Iwakuma is then expected, barring setbacks, to shift to the Rainiers for a June 25 start against Reno (Diamondbacks).
TERMS ON NEIDERT
The Mariners went over slot by nearly $175,000 to sign their top draft pick, right-hander Nick Neidert, whom they chose last week in the second round with the 60th overall selection.
Neidert agreed to a $1.2 million bonus to sign with the Mariners rather than follow through on his collegiate commitment to South Carolina.
The slotted bonus for the 60th overall pick was $1,025,900.
The Mariners previously reached agreement with their second pick, Oregon State right-hander Andrew Moore, for $800,000 — or $52,800 under the slotted bonus for the No. 72 overall selection.
• Eight-round pick Cody Mobley, a right-handed pitcher from Mount Vernon (Ind.) High School, agreed to a $300,000 bonus. His slot value was $169,600.
• 10th-round pick Darin Gillies, a right-handed pitcher from Arizona State, agreed to a $10,000 bonus. His slot value was $149,700.
The Mariners are currently $115,000 over the slotted values on reported signings.
JACKSON TO EVERETT
Outfielder Alex Jackson, the organization’s top prospect, heads the provisional roster for Everett, which opens its season Thursday against Eugene at Everett Memorial Stadium.
Jackson, 19, was the Mariners’ top pick in the 2014 draft and ranks No. 1 on The Olympian’s Top 10 preseason list of the organization’s prospects.
The AquaSox’s roster also includes left-handed pitcher Luiz Gohara, an 18-year-old who ranks No. 8 on The Olympian’s Top 10, and right-hander Andrew Moore, the organization’s second overall choice in last week’s draft.
In all, Everett’s roster lists 17 players from last week’s draft — hence the provisional quality; the Mariners have only confirmed a handful of signings.
Jackson opened the season at Single-A Clinton but was reassigned in mid-May to extended spring training after batting just .157 with no homers and 13 RBIs in 28 games.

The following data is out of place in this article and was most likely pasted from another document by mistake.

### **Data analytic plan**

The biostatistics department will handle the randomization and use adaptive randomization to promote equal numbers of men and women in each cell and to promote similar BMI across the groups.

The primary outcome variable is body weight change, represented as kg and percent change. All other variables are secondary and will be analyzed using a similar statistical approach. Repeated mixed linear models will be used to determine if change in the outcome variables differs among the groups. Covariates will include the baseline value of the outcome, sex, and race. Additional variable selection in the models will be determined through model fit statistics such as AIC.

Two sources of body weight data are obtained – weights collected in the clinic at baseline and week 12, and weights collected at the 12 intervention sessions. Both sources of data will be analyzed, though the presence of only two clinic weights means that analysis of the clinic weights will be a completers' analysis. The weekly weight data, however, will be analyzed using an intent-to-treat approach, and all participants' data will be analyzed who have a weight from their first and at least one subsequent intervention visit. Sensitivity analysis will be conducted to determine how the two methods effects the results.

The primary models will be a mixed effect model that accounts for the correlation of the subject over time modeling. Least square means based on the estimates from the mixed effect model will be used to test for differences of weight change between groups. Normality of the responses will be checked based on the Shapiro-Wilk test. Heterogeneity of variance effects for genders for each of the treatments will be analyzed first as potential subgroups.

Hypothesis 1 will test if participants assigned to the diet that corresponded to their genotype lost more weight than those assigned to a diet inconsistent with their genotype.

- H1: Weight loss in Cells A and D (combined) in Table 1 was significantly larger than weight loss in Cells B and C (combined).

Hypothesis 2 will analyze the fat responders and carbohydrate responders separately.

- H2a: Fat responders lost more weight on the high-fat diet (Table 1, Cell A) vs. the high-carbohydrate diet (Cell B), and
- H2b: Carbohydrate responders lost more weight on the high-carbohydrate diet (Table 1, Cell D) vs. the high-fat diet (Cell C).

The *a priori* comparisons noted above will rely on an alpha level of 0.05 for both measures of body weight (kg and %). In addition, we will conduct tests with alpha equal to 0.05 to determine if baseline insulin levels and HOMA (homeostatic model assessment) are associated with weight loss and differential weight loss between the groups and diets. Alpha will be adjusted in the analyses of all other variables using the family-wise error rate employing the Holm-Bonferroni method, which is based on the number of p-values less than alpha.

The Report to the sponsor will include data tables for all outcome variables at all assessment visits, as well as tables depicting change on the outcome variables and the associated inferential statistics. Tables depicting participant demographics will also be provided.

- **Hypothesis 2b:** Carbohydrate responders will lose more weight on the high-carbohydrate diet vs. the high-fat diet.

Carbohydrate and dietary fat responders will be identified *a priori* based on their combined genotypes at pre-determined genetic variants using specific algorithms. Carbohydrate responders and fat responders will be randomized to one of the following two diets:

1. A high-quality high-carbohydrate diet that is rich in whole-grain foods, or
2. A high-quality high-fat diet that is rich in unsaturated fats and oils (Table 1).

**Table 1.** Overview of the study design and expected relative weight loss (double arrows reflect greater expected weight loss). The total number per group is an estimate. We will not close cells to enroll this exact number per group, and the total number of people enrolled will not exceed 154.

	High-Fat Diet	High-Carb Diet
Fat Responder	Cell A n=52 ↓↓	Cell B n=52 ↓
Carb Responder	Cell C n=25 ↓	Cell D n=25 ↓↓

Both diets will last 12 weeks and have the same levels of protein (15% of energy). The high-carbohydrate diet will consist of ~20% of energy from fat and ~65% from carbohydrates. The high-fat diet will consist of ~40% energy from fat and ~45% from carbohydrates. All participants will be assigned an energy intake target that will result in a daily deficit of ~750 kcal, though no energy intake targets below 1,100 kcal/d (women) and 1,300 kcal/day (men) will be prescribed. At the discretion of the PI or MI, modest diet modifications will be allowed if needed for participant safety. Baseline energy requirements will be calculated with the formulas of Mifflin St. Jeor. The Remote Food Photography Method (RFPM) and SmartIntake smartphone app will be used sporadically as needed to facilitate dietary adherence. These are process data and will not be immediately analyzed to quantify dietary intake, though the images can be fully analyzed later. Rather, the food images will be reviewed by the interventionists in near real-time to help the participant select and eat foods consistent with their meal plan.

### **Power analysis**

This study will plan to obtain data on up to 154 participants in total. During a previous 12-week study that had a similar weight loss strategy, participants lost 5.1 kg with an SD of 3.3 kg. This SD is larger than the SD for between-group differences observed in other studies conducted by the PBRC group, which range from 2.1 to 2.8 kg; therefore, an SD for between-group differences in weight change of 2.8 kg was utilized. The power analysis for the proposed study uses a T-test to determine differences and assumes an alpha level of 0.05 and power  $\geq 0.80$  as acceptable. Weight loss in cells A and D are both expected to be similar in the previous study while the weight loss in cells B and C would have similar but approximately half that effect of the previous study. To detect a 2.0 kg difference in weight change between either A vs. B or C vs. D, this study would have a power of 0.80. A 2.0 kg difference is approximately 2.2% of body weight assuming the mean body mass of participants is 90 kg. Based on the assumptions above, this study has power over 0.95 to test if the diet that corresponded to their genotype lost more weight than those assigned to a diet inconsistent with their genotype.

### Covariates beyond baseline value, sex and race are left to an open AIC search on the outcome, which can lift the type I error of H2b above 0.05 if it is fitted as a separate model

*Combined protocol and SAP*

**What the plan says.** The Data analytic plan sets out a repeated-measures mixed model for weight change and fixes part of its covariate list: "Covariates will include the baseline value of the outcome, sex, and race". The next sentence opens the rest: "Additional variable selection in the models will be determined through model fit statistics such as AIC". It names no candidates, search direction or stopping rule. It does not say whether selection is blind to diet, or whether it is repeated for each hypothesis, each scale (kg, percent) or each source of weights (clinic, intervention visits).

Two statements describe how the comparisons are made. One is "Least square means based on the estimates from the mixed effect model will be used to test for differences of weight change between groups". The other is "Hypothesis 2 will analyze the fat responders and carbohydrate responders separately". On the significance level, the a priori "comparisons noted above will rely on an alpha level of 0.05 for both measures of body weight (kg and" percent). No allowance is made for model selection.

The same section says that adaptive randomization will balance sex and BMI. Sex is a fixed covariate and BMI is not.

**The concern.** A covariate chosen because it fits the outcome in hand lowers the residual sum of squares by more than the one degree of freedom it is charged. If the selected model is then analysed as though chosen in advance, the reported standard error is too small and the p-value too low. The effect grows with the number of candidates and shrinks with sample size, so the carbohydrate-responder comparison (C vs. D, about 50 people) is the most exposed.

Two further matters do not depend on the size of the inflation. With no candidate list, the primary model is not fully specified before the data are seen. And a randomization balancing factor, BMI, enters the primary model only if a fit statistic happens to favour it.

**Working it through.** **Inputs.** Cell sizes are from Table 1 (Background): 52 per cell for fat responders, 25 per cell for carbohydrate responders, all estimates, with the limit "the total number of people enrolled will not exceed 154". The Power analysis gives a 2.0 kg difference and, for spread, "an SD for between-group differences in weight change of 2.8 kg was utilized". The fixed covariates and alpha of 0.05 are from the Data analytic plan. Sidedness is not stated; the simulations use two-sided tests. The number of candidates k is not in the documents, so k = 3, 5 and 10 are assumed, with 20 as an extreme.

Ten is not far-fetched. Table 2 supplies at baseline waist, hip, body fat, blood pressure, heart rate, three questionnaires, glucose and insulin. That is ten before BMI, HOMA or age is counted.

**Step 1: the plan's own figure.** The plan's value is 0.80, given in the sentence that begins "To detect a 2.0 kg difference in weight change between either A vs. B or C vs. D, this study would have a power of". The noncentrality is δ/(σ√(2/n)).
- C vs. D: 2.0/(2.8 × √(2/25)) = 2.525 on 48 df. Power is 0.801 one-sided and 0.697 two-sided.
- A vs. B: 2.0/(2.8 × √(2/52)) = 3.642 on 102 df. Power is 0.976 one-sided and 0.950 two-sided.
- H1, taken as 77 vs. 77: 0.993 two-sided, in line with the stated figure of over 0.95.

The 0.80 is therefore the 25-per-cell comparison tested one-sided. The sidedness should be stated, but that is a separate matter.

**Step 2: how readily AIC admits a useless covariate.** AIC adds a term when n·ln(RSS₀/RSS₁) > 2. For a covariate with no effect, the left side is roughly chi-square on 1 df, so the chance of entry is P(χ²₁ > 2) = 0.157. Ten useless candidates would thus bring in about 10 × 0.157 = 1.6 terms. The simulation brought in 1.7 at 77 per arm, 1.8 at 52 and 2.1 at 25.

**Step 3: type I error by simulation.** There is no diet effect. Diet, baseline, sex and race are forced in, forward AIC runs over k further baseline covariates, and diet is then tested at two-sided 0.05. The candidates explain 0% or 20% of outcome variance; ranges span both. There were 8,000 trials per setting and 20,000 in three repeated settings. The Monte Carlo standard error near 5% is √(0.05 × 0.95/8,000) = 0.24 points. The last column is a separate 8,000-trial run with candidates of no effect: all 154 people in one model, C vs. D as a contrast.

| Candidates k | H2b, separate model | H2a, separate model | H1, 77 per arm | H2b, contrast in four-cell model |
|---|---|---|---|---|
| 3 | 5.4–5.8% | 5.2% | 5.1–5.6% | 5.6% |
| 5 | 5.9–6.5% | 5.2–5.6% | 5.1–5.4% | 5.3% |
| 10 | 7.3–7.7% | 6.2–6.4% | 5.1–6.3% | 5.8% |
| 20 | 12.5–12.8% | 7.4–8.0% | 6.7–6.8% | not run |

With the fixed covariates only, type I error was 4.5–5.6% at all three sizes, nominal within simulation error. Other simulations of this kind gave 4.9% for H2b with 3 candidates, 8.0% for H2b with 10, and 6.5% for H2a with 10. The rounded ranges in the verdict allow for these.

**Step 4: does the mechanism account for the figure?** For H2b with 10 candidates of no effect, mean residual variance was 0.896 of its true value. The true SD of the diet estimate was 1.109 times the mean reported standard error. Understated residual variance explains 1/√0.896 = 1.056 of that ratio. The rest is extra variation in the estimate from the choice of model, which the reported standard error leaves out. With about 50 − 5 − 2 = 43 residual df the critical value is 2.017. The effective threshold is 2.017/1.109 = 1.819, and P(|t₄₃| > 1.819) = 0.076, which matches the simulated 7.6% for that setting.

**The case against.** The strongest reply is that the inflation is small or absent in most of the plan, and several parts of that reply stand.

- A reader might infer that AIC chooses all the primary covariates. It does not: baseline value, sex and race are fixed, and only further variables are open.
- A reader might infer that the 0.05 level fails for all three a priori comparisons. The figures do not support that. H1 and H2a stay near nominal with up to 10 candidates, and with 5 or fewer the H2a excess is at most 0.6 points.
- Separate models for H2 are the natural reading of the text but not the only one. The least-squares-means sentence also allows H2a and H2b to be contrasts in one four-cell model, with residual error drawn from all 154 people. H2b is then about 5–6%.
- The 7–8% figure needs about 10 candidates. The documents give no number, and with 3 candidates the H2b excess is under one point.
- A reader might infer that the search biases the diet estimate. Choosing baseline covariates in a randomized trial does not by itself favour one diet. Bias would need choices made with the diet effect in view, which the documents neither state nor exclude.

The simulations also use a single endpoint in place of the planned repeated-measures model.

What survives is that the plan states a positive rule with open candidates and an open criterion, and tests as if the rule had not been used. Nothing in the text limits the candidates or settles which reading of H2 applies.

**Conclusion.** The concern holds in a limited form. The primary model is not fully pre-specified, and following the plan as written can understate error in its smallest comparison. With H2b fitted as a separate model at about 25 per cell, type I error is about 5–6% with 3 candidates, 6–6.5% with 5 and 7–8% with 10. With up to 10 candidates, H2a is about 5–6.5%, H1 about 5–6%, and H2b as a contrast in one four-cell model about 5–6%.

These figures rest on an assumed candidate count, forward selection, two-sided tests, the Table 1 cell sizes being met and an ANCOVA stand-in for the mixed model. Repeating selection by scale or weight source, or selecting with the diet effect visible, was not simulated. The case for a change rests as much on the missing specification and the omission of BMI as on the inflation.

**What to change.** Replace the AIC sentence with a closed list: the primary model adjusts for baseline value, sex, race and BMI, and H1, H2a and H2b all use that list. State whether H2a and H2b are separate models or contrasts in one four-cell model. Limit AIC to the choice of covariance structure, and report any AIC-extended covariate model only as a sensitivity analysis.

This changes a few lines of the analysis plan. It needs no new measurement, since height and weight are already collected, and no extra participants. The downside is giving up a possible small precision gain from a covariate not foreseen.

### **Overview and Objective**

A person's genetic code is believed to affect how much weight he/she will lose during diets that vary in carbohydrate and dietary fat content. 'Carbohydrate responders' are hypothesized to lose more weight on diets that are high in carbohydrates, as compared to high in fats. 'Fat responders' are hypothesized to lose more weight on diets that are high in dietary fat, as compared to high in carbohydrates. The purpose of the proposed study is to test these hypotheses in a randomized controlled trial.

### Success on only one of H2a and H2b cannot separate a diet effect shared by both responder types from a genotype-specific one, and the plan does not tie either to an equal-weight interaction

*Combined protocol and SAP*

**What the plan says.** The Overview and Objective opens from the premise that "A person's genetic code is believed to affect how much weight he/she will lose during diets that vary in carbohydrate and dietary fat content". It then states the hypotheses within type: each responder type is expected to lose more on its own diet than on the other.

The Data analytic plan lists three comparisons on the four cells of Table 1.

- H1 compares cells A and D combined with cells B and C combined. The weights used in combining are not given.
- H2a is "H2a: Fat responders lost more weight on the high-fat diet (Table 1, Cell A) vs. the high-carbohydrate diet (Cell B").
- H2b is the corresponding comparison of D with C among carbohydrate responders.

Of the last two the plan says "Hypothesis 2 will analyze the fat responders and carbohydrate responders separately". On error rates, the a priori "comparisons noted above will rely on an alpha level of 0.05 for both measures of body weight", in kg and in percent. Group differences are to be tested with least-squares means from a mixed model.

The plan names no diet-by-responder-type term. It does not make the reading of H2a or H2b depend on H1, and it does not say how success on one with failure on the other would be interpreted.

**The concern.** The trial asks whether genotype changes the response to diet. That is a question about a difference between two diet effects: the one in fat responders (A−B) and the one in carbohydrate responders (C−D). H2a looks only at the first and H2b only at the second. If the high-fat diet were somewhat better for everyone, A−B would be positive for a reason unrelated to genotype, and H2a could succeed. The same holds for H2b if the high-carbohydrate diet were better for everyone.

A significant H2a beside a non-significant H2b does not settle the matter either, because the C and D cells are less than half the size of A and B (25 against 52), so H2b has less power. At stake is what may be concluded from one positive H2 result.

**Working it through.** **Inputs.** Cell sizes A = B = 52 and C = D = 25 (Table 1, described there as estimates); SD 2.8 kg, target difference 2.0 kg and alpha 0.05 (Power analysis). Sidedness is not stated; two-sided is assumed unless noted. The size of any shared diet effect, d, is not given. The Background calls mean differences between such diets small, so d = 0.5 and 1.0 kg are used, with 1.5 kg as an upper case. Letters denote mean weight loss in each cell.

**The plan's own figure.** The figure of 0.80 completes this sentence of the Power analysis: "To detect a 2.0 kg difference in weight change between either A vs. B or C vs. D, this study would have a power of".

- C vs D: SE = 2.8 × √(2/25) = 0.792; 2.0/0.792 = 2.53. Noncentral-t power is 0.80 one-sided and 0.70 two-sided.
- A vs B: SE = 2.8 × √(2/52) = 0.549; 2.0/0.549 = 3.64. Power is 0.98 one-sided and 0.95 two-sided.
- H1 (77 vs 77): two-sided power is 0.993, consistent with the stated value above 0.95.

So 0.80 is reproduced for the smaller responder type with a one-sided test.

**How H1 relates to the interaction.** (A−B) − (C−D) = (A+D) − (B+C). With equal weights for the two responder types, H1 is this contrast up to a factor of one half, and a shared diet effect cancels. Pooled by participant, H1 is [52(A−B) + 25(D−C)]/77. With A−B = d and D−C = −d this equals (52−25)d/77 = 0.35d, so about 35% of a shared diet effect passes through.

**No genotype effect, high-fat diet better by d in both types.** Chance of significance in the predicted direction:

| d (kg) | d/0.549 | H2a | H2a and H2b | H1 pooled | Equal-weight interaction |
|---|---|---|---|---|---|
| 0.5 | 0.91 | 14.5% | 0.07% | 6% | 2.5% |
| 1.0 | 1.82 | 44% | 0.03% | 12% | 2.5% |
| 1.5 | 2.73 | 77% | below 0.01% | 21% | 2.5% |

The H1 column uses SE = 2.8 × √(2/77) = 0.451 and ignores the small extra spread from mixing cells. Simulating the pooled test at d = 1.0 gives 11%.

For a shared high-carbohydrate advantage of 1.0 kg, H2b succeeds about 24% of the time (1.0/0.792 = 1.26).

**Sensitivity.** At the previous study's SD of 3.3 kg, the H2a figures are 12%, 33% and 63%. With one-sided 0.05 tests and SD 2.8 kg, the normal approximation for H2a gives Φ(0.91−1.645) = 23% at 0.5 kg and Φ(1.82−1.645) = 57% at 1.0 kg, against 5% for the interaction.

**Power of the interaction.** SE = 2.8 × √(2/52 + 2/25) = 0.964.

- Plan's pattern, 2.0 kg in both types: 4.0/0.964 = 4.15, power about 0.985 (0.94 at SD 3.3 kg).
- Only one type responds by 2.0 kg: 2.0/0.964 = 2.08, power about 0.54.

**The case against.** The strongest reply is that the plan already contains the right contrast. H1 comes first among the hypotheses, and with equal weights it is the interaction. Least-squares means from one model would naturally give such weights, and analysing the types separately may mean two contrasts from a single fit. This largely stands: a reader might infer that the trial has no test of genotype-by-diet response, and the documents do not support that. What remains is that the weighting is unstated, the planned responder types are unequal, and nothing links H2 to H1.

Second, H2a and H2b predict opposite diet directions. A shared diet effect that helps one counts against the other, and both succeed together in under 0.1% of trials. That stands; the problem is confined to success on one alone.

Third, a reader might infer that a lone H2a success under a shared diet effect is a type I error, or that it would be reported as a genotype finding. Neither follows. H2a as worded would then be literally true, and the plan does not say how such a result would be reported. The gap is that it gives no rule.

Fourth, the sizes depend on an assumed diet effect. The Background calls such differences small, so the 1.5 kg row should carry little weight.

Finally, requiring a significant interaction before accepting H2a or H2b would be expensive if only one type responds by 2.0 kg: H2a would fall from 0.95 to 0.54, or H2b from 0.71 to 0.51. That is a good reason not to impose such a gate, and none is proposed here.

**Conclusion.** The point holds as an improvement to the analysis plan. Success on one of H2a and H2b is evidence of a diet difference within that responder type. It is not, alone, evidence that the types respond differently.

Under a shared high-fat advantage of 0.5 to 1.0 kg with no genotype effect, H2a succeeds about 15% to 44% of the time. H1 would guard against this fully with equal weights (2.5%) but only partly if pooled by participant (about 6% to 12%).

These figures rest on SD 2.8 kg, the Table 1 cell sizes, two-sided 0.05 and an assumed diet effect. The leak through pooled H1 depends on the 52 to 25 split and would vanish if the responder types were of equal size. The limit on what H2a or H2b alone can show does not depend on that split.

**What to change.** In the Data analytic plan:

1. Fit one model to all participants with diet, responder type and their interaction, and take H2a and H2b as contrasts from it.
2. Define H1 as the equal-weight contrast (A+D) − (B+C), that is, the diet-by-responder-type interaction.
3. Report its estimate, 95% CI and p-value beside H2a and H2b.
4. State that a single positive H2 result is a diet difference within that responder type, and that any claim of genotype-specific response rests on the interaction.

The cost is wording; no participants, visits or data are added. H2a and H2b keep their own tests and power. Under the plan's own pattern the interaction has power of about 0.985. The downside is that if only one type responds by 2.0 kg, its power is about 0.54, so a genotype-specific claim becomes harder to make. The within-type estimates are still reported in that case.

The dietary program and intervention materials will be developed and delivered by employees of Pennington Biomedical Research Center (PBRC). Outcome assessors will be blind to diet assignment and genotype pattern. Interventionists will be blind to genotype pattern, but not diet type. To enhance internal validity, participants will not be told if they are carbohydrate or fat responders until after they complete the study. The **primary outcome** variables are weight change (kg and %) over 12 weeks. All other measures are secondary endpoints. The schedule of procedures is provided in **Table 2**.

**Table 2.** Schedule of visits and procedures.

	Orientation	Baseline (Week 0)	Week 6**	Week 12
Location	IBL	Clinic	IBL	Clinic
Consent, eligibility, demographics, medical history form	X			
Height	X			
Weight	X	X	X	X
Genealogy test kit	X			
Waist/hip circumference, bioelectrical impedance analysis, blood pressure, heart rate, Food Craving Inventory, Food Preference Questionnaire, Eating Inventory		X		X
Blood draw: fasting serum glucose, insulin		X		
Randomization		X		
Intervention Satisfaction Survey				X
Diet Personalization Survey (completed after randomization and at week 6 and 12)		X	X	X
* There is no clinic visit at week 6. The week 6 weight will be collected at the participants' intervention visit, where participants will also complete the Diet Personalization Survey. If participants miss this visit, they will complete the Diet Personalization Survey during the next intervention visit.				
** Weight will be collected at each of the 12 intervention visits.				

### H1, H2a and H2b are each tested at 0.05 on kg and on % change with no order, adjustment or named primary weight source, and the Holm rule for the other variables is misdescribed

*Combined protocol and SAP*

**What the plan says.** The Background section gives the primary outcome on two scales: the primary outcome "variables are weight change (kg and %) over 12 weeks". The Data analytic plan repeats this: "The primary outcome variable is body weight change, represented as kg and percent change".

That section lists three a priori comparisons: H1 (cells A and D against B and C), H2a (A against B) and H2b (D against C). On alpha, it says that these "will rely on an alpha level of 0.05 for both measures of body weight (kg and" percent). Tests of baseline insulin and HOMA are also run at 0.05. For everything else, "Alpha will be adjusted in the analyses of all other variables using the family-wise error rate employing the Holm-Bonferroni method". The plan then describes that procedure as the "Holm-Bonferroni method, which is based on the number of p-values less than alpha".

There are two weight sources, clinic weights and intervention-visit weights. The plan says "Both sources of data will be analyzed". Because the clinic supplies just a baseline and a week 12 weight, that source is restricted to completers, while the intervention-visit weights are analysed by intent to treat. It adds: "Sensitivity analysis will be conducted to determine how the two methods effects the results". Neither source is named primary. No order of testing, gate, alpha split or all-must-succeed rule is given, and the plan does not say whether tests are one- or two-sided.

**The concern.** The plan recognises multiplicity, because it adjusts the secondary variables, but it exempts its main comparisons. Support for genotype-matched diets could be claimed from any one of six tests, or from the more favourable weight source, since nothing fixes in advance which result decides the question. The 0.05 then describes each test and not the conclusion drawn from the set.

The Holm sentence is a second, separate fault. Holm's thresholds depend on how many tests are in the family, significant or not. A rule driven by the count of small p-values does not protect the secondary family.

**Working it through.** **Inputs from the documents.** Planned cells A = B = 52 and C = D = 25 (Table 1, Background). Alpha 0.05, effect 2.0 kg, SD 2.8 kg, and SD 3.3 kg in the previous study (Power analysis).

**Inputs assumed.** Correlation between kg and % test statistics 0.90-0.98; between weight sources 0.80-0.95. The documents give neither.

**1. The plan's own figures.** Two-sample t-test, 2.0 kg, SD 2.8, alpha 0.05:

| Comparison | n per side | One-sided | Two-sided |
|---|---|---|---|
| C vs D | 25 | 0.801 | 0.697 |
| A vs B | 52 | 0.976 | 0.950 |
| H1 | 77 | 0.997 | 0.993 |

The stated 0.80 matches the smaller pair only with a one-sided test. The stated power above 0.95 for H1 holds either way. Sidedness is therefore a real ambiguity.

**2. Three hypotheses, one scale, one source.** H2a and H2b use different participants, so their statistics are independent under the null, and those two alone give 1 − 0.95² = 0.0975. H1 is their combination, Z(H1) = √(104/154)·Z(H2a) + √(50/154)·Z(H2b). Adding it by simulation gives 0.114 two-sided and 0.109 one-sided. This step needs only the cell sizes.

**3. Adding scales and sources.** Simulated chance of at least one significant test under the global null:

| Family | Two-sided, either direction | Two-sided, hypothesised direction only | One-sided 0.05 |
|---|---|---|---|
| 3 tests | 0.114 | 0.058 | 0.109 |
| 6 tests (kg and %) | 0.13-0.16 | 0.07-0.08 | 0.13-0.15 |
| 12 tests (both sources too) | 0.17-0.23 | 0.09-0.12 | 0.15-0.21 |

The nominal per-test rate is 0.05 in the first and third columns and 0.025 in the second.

This two-game series marks the Mariners’ first visit to AT&T Park since June 9-11, 2000, when the stadium was in its first year and then known as Pacific Bell Park.
The Mariners won two out of three games.
The only longer gap by a visiting club is San Diego, which has never played at Rogers Centre in Toronto.
The new No. 2 on the list, for one day, is St. Louis at Minnesota. The Cardinals haven’t played in Minneapolis since July 18, 2000. But the Cardinals open a two-game series Tuesday at Target Field.
After that, for one day, it will be Texas against the Dodgers in Los Angeles. The Rangers’ last visit to Dodger Stadium was June 13, 2001, but they open a two-game series there on Wednesday.
No. 2 then shifts to Cincinnati at Minnesota, where the Reds haven’t played since July 18, 2001.
Single-A Clinton carried a 15-game losing streak into Monday at Fort Wayne (Padres) after getting swept, 2-1 and 16-1, on Sunday in a double-header by the TinCaps.
The 15 straight losses matches the Midwest League record, achieved on three prior occasions: the 1958 Clinton Pirates, the 1975 Cedar Rapids Giants and the 1986 Kenosha Twins.
The LumberKings were 23-25 when they started their skid.
It was seven years ago Tuesday — June 16, 2008 — that the Mariners fired general manager Bill Bavasi and installed Lee Pelekoudas as an interim replacement.
Bavasi held the post for four-plus years after replacing Pat Gillick. The Mariners hired Jack Zduriencik on Oct. 22, 2008 as Bavasi’s full-time replacement.
Zduriencik is in his seventh full season, which makes him the longest-serving general manager in franchise history.
The Mariners and Giants complete the San Francisco portion of their two-and-two series at 12:45 p.m. Tuesday at AT&T Park. Lefty J.A. Happ (3-2, 3.72 ERA) will oppose Giants right-hander Tim Lincecum (6-3, 3.33). The game will be broadcast on Root Sports and 710-AM.